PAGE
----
There was more than one reason to hire Mark Stoops as Kentucky's head football coach, of course.
But the number one rationale to choose Florida State's defensive coordinator as UK's head man in 2013 was to put the "D" back in "Wilcats."
Four games into Stoops' third season, he is emphatically doing that.
For the second straight week in a Southeastern Conference game, the Kentucky defense stood tall. A week after holding Florida to two touchdowns (one of them a short-fielder set up by a turnover), the UK D stifled two-time defending SEC East champion Missouri.
Holding longtime Cats nemesis Maty Mauk to 15-of-30 passing and 49 yards scrambling, Kentucky (3-1, 2-1 SEC) beat No. 25 Missouri (3-1, 0-1) 21-13 Saturday night before a Commonwealth Stadium crowd of 58,008.
"We've played in a bunch of close football games this year — and we're 3-1," Stoops said afterward. "I'm very proud of that."
It was the first victory for UK over a ranked foe since Randall Cobb led a 31-28 upset of No. 10 South Carolina on Oct. 16, 2010. After eight losses to ranked teams as UK head man, it was Stoops' first victory over one.
Giving all props to Kentucky offensive stars Patrick Towles, Garrett Johnson, Dorian Baker and Jojo Kemp, this was a defensive victory.
Kentucky held Missouri — to keep it real, a team that appears to lack offensive explosiveness — to 338 total yards. The Cats kept the Tigers, the masters of pulling out close games in recent years, out of the end zone in the second half.
Best of all, there were Kentucky defensive heroes at every level.
Senior defensive tackle Cory Johnson played the game of his life. The 6-foot-3, 300-pound Columbia, S.C., product had a career-high 11 tackles, including half a quarterback sack.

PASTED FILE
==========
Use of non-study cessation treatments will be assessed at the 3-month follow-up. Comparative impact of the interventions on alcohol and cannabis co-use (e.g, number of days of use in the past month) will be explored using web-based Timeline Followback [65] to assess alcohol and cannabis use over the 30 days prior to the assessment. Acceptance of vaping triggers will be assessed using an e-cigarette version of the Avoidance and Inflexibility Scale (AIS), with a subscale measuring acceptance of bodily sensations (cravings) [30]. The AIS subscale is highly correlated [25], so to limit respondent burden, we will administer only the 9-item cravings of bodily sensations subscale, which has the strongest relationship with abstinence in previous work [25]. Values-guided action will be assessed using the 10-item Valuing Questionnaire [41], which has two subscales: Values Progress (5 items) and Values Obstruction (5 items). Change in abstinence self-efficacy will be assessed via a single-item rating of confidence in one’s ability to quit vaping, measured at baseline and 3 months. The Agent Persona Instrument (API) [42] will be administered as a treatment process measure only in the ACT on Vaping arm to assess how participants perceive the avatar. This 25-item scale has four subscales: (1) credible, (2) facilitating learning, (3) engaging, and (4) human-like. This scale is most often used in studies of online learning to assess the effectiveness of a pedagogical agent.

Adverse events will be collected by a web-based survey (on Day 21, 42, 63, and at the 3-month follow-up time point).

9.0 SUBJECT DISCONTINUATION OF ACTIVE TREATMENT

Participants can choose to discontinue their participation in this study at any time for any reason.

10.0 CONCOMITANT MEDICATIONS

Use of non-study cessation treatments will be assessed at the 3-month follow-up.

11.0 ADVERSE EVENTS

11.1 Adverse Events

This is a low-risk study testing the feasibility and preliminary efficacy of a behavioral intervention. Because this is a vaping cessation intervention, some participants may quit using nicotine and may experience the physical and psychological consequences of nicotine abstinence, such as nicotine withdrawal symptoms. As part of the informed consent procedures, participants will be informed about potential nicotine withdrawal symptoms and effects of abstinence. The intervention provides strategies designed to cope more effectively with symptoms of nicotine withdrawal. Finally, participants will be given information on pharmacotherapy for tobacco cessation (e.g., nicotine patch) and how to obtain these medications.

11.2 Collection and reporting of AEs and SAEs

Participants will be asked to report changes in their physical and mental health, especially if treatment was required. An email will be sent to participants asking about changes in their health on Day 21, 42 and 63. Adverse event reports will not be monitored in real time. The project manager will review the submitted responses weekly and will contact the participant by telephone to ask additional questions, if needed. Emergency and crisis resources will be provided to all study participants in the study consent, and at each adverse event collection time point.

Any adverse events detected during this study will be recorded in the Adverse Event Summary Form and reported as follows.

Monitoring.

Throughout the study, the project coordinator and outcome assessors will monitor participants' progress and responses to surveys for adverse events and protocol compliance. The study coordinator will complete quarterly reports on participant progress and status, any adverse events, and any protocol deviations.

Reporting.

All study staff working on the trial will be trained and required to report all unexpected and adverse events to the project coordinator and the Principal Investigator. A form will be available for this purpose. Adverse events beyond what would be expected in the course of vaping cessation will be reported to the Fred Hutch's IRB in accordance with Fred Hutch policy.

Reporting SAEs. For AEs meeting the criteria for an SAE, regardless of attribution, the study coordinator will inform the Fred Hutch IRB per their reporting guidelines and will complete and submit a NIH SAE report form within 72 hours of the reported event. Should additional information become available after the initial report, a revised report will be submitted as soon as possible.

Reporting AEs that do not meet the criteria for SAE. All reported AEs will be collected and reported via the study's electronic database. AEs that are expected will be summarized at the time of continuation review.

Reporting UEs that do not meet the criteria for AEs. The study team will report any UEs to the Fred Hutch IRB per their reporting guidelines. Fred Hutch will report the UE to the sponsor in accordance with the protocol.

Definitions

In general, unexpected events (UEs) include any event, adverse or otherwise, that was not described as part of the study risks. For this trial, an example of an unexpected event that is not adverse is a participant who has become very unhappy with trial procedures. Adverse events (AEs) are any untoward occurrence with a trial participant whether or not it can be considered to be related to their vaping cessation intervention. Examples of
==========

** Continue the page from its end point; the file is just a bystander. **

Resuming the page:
Last year, the junior-college transfer had 10 tackles in 12 games.
With UK senior Ryan Flannigan back from injury and Jason Hatcher in his second game since returning from suspension, Missouri was the first team this season who played against Kentucky's projected linebacker starters.
The Cats linebacking corps was a force.
Senior middle linebacker Josh Forrest made nine tackles. Hatcher had eight and harried Mauk from the edge all night.
Flannigan showed the speed that UK's defensive coaches talked up all offseason when he successfully covered Mizzou wideout Ray Wingo on a deep sideline rout. The product of Missouri City, Texas, finished with eight tackles and two pass break-ups.
Finally, redshirt freshman Denzil Ware shook off an early unsportsmanlike conduct penalty and was in on five stops, including two tackles for loss.
Stoops and UK defensive coordinator D.J. Eliot used their dynamic linebackers to stymie Mauk with well-timed blitzes.
"I thought we did keep them uncomfortable," Stoops said of Mizzou.
In the secondary, Missouri appeared to be targeting Chris Westry, Kentucky's true freshman starter at cornerback. As has been his wont, the lanky 6-4, 185-pound product of Orange Park, Fla., rose to the occasion, making five tackles and recording a pass break-up.
For Kentucky, it was a total team effort.
In a game tied 7-7 at halftime, the Kentucky offense went three-and-out on its first two possessions of the second half.
The UK defense held Missouri out of the end zone until the Cats offense eventually got back in rhythm.
Said Stoops: "Our defense really had some good stops, critical stops, that gave us a chance to hang in there until we got going offensively."
For Kentucky, it will be easy to lament what might have been. Had the Cats made one more play offensively in the 14-9 loss to Florida, the Cats would be unbeaten and an emerging national story line in college football.
Still, three victories, two in the SEC, out of four games decided by a touchdown or less is a pretty stout sign of Wildcats toughness.
The Kentucky defense bent but didn't break and then made big plays to win at South Carolina.
UK's D kept a struggling Cats offense in the Florida game until the end.
And the Wildcats defenders essentially controlled the second half against Missouri, giving Stoops the best win he's earned yet as UK head coach.